Matsumae Town on the south coast of Hokkaido was a surprise. As one of the earliest settlements on Hokkaido by the Japanese in the late 1800’s, it still maintains its mainland-Japan feel, with traditional Japanese architecture not seen in other parts of Hokkaido. Today we also caught a glimpse of the newly opened Hokkaido bullet train.
Last night we had set up camp in pitch black, next to the toilet block of a park at the upper end of Matsumae Town. We didn’t actually have much of a concept of what the park was or where we were in relation to the park as a whole. When we popped our heads out of the tent in the morning, however, we were surprised at how ‘Japanese’ the whole scene felt.
We had somehow managed to camp in one of the larger parks in the town, much of it dedicated to recreating the olden-days Japanese village.
After promptly packing up before we inconvenienced anyone, we headed slowly back down to town, via the old Matsumae Castle. Haidee was in her element, reading as much as she could about the town’s history.
Luckily for us, the castle staff let us in 45 minutes before the official opening time. It was one of the more enjoyable Japanese castle experiences I’ve had – we had the whole place to ourselves, and the views were amazing.
From Matsumae it was a relatively uneventful ride around the coast to Shiriuchi Town. Highlights included the southern-most point of Hokkaido – Cape Shiramisaki – and a stop in Fukushima Town, the home to the Seikan tunnel museum. This undersea railway tunnel is the longest in the world, and connects Japan’s main islands of Honshu and Hokkaido. The museum is a fascinating resource, and includes a 15 minute film about the construction of the tunnel. It took 17 years to build the tunnel, and is now used by the JR bullet train and some freight trains.
Further along after lunch, as we were passing the official entrance to the tunnel at the western end of Shiriuchi Town, we managed to get a glimpse of the Hokkaido bullet train, only recently made operational. This was from the second floor of the Shiriuchi michi-no-eki (roadstop). Right next door to the michi-no-eki, the company that runs the roadstop was constructing a four story viewing platform. As we were about to leave, the groundsman was coming out of his shed, and I asked if they expected an increase in visitors now that the bullet trains were running.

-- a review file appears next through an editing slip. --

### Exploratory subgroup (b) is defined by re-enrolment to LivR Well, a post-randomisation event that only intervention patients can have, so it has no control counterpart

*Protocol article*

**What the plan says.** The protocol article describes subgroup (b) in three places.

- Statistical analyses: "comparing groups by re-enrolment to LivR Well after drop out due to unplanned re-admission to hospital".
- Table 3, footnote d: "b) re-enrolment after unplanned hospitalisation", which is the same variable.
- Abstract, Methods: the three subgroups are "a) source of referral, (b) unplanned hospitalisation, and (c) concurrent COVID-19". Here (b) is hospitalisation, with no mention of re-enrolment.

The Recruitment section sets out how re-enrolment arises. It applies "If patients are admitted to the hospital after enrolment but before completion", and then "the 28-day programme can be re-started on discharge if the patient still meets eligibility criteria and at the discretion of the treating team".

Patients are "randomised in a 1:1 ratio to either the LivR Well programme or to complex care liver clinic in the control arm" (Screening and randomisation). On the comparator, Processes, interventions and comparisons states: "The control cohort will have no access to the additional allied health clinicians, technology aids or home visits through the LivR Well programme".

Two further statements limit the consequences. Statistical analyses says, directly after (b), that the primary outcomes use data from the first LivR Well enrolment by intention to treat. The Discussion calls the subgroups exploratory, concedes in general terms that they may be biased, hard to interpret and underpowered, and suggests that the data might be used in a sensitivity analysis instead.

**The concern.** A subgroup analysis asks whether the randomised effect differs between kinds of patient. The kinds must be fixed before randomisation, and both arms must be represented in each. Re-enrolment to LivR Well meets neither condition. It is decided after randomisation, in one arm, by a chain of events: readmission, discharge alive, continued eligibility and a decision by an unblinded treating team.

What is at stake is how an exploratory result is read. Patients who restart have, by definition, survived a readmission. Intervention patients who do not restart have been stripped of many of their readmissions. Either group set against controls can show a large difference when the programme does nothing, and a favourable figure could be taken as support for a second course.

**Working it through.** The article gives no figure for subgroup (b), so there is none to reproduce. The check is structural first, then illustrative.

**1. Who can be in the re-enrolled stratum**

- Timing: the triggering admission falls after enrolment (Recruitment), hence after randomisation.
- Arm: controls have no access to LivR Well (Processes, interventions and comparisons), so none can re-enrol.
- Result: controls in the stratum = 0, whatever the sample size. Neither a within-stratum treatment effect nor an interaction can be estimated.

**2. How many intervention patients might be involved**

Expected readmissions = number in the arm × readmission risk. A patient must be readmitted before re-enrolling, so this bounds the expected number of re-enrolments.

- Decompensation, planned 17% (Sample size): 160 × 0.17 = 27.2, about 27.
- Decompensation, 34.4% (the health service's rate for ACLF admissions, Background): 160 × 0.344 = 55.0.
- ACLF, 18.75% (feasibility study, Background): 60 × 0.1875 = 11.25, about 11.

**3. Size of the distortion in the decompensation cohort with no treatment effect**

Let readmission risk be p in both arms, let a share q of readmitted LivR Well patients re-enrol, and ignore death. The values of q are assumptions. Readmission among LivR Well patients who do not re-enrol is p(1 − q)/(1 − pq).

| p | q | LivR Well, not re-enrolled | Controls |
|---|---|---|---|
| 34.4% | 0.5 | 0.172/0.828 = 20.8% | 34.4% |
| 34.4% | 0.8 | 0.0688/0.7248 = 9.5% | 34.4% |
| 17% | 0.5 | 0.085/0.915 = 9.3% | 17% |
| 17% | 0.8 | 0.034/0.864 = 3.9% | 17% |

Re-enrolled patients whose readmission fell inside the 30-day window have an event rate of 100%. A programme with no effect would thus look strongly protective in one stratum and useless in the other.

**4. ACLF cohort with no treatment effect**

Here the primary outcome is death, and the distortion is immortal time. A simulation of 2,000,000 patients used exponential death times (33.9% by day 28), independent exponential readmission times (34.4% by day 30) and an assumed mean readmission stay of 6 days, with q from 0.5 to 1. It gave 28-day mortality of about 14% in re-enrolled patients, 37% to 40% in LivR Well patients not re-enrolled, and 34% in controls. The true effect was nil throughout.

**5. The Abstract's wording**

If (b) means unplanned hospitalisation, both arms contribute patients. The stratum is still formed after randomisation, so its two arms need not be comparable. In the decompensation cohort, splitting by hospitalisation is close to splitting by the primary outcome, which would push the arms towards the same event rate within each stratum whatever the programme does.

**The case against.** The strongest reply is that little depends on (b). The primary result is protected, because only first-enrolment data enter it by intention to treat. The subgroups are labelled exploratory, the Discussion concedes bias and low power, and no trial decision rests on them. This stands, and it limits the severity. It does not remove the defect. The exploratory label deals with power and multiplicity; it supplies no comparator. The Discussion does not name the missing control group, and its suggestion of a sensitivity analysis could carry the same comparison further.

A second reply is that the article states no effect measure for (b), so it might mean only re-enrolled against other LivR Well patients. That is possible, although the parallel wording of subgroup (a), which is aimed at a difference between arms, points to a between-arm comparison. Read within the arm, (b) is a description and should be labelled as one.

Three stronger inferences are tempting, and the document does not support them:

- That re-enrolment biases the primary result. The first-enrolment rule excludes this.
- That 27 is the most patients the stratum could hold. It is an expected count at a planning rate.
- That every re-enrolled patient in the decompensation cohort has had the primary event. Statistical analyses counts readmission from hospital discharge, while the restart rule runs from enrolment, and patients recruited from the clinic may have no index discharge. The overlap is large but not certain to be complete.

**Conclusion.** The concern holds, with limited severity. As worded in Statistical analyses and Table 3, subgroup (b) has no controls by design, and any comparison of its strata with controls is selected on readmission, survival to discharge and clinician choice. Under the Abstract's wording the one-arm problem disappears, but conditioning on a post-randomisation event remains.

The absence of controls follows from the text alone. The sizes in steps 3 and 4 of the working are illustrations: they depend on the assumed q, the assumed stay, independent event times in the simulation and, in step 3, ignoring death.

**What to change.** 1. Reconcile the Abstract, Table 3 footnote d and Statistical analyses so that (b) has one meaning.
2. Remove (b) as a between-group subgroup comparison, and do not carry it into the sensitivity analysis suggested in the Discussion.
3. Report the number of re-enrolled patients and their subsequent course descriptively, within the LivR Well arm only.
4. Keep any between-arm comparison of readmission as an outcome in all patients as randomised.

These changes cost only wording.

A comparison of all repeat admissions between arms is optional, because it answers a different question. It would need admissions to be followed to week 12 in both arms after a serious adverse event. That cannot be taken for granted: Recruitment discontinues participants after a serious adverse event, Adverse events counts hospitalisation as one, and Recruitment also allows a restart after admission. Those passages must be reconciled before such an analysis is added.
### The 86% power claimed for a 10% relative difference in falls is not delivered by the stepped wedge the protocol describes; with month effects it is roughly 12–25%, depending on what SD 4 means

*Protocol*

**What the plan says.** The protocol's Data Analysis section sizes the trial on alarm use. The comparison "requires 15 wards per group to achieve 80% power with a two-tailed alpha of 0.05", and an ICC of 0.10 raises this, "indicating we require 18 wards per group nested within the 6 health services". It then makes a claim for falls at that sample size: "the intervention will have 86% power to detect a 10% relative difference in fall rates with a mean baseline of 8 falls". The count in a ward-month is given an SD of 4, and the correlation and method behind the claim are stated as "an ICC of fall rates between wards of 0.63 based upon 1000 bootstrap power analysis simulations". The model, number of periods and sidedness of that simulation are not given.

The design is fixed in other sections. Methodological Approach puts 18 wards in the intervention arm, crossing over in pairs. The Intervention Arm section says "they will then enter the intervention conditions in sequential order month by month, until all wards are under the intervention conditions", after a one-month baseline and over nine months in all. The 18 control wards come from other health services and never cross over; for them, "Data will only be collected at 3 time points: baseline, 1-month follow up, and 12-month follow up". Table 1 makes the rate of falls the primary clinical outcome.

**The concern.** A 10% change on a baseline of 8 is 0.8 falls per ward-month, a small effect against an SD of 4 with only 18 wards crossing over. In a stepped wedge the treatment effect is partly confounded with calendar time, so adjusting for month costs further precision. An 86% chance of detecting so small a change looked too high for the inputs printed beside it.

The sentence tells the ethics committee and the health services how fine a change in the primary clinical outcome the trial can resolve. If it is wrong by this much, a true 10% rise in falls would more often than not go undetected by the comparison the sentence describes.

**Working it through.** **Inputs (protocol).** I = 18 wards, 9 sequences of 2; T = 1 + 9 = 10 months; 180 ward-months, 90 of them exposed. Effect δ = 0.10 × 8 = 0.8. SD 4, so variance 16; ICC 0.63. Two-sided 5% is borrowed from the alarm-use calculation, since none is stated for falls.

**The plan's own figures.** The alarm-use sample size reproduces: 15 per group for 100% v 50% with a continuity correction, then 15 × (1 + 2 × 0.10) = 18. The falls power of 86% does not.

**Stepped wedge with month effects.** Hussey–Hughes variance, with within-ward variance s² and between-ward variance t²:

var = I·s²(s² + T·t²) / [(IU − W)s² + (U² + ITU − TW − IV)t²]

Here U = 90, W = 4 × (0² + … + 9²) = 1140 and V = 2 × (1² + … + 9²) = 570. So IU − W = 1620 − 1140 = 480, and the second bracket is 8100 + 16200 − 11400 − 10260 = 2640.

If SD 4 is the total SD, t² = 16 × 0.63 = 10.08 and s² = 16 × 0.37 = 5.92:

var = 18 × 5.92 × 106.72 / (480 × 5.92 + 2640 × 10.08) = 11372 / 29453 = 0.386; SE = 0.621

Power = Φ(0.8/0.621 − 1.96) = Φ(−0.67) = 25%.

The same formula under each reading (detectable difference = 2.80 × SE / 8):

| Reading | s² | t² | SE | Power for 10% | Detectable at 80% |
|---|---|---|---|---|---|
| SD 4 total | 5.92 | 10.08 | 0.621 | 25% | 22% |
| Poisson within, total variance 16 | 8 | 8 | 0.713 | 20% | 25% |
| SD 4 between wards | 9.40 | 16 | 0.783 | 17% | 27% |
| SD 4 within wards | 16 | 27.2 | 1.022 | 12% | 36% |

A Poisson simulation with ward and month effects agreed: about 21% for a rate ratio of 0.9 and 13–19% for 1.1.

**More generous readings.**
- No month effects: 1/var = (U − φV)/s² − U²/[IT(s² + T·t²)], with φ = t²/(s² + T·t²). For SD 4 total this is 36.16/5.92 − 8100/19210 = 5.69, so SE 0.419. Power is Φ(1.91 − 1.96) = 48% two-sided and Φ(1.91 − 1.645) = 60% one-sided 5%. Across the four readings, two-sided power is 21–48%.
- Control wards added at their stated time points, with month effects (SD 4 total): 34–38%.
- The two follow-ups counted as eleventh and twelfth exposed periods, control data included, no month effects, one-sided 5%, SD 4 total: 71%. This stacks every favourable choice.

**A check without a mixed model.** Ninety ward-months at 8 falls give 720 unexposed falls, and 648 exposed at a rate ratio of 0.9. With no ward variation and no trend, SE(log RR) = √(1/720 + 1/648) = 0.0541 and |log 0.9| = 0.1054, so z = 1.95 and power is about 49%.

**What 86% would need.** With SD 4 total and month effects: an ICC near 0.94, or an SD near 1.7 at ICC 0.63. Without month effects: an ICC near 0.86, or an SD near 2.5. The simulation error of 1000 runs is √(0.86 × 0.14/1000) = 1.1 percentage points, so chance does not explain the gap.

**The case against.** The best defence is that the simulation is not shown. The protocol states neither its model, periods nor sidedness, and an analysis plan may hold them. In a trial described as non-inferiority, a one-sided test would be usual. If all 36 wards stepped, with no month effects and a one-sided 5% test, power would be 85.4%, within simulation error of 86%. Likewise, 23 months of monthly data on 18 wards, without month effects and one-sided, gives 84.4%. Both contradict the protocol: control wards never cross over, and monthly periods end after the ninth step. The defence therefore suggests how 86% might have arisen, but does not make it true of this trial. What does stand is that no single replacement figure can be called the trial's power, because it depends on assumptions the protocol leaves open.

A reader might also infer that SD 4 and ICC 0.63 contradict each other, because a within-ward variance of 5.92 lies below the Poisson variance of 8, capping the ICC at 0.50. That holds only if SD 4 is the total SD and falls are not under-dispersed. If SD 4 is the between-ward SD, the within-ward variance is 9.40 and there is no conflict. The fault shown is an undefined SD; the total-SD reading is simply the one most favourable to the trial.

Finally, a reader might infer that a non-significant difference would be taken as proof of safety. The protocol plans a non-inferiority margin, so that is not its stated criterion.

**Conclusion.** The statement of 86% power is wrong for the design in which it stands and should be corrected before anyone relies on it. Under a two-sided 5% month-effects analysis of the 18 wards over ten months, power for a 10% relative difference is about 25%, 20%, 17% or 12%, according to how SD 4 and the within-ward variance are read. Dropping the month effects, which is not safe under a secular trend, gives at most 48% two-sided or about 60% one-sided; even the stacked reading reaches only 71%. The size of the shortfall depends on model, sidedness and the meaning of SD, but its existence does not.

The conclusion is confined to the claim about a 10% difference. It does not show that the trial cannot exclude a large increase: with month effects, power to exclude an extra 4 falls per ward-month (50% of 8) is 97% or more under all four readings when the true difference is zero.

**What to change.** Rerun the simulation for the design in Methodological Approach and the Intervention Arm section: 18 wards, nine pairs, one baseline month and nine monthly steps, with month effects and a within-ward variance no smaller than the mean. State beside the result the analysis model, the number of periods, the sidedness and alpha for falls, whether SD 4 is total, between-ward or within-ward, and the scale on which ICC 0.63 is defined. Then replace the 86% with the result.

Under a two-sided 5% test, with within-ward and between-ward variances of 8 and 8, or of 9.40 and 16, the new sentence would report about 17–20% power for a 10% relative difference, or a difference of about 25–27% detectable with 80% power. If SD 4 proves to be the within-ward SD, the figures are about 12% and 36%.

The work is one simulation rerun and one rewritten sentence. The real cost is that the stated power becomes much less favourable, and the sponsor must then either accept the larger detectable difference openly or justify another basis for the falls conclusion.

“The problem is that they’re all railway-mania types,” he said. “They come just before the train passes, take their photo when it passes, and then leave straight after. They don’t drop any money at the store!” he lamented.
I was happy that I had bought some garlic at the store just before this encounter.
We chatted a little longer, and then Haidee and I went to leave. The caretaker told us to wait, went into his shed, and appeared again with a large bag full of fresh tomatoes. “I sell them inside at the store, but here you go – some for you for the road.”
Thankful for the generosity of this kind stranger, we headed off for the final 10km into town. We went straight to the free council camping ground on the banks of the main river that flows through the town, set up camp, and went straight to the nearest onsen, about 3km away. Amazingly, this onsen had a ‘family’ bath, available on a first come first served basis, for no extra cost. That meant that Haidee and I got our own hotsprings to ourselves. Perfect after a day outside on the bikes.
Post-onsen we returned to the campground and I cooked up a large curry using just tomatoes, onion, garlic, and mushrooms – no water, since I was able to put at least 10 mid-sized tomatoes into the mix.